All posts by The Cooper Pioneer

NSBE’s Charity Date Auction

Yara Elborolosy (CE ‘14)

This past Thursday, the National Society of Black Engineers (NSBE for short), held the charity date auction to raise money for Socialite, a project led by Cooper faculty member Toby Cumberbatch to bring more solar powered lights to Ghana. These lights are carried around as lanterns to light the path at night since many of the towns there do not have sufficient lighting.

The charity date auction was held in the rose auditorium at 9pm Thursday, January 31st, and it was packed with not only engineering students but also art studnets as well. What was being auctioned off was a date for Feb Ceb, Cooper’s annual spring party held in the great hall.
People who want to be auctioned fill out a survey about themselves. Everyone has a song playing in the background as they walk to the stage and has their introduction read out loud. Bidding for men starts at three dollars while for women it starts at five dollars. You can even be sold as a set or a couple if you are too scared or uncomfortable to go on by yourself.

Everyone in the audience has a paper plate with a number on it which is how they raise the bid. It’s a pretty interesting way of bidding, with the risk of being offensive, insulting, or disrespectful. The students who did attend seemed to have no qualms with how the auction was in a sense selling humans as if they were cattle.

At the end of the night, this went on for about two to two and a half hours, over $2000.00 was raised, which beat last years record of over $1500. It goes to a wonderful cause but whether or not it is morally okay to reenact the selling of humans is a personal moral issue that each of you can determine for yourself.

CUCC Printer - featured

New Printing Limits in the CUCC

Caroline Yu (EE ‘15)

The Cooper Union Computer Center serves as a place every Cooper student can use to print out what they need. Fortunately, after the decrease of operators working per hour in the computer center, the amount of printing problems has not increased. However, around each printer, students have noticed the piles of paper that were printed but not picked up. Not only is it wasteful, Computer Center Student Manager Alexander Erb, says that because many of the papers left were printed double-sided, the CUCC could only throw these documents away.

The CUCC has now instituted a printing page limit. The biggest issue was the amount of printed pages left at the CUCC last semester. It was noticed that “more students seemed to have found their books online in the past couple of years and end up printing multiple copies and only taking one of them.” Alexander Erb also believes that “one thing people don’t seem to realize is [that there] is a small fee for each page printed that Cooper takes care of. And now that people are printing out textbooks, they’re leaving Cooper to pay for their books.”

Although there are only signs at each printer, the new limit is enforced by the means of a new system where printing several copies of the same document or a document over twenty pages is not allowed. If this new limit system works, the CUCC will not have to consider other options where students would have to pay an extra fee for printing or have a printing page limit as other colleges do.

Alexander Erb has advice for Cooper students: “print double sided when you can, try to print in black and white whenever possible, don’t print textbooks all at once [it is] easier if you just printed portions you need every few weeks, and only print out sections needed for your class.” If you already have pressed the print button at a computer, don’t press it again unless you are positive the printer did not receive the printing request!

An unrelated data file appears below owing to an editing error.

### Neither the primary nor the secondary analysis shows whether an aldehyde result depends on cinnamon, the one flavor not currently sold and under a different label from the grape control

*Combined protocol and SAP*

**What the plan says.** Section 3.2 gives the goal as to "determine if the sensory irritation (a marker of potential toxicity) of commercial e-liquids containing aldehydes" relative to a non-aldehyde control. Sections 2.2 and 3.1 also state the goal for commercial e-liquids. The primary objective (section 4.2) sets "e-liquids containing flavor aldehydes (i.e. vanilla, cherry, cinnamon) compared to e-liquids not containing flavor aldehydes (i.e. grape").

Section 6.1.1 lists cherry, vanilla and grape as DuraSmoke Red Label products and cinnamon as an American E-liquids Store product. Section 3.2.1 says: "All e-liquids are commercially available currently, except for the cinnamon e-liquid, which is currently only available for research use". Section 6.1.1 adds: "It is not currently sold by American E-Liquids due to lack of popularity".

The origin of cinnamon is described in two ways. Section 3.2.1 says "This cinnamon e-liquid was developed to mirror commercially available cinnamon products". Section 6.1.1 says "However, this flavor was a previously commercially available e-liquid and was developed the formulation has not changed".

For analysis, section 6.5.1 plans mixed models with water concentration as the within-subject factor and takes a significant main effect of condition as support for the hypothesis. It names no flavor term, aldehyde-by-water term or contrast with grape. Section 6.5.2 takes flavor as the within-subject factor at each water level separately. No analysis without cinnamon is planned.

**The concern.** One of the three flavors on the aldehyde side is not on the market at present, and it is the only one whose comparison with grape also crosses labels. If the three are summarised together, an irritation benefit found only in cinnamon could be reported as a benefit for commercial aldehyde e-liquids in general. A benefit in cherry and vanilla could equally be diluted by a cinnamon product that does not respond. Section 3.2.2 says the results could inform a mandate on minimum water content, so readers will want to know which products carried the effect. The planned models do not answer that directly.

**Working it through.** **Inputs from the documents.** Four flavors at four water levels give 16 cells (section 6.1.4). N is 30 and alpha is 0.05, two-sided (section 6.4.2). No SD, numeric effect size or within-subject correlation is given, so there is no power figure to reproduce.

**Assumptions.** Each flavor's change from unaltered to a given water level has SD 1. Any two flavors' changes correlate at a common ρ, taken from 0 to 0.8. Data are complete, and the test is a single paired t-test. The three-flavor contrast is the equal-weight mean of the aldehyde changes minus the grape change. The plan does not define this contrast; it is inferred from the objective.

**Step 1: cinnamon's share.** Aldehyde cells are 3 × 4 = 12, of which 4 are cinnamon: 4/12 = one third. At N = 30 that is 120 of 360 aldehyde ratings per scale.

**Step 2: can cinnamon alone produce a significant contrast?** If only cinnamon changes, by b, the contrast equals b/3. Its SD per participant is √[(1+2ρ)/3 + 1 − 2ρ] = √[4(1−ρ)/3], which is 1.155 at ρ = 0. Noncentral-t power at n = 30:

Photos by Jenna Lee (ME’15)

Feb Ceb

Yara Elborolosy (CE ‘14)

If you walked into the great hall last Friday night, you probably would have been shocked to find about fifteen tables lined up in the hallway, decorated with baby blue table cloth, plastic cups with bead necklaces, tissue paper, Styrofoam stars, and snowflakes with glitter glue. If you walked in early enough, you would have seen about twenty girls, from the basketball and volleyball team, setting up the hall for Feb Ceb. Feb Ceb, short for February Celebration, took place on Saturday night from 8pm to about midnight. It is essentially a spring party for Cooper and non-Cooper guests to have a good time with dinner and dancing. Music was provided by DJ and current Cooper student, George Holevas (ChE ’14). The reason the celebration is in February is to remember Peter Cooper’s birthday and his mission. This year the theme is winter wonderland, explaining the snowflakes that can be found everywhere while last year the dance was Valentine’s Day themed.

Tickets were sold at the door for fifteen dollars each but if you bought them beforehand, they were being sold two for twenty five. Dean Baker who helps plan this event, along with Natalia Zawisny (CE ’14), Ghazal Erfani (ChE ’14), Alice Yang (ChE ’13), and Stephanie Borches (CE ’14), stays at Feb Ceb for a good portion, if not all, of the night to assure everyone is enjoying themselves and that everything goes well. Usually about eighty to hundred people attend, filling up all of the tables being set up and the stage in the great hall, which is where the dancing occurs. It is a wonderful way to meet new people and just have fun before the workload from the semester starts to pile.

protest 2 - featured

A Free Institution

Tensae Andargachew (ME ‘15)

On June 17, 1858, Abraham Lincoln made the argument that “a house divided against itself cannot stand”, arguing with passion that all people must be free. Two years later, he would give a speech at Cooper Union, where he spoke with passion again, dedicated to the cause of a free man, at a school dedicated to a free education.

Fast forward 150 years: Cooper Union is a school in torpor, financially at first, putting in jeopardy the free school.A new president, President Jamshed Bharucha comes in to solve the crisis at hand, and exposes all the details to everyone. The Cooper community finds out that Cooper is running on massive deficits and has a good deal of debt, therefore something must be done to keep the institution solvent. Immediately, committees were put together, taxes were released, and talks between all sorts of people in the Cooper community were held.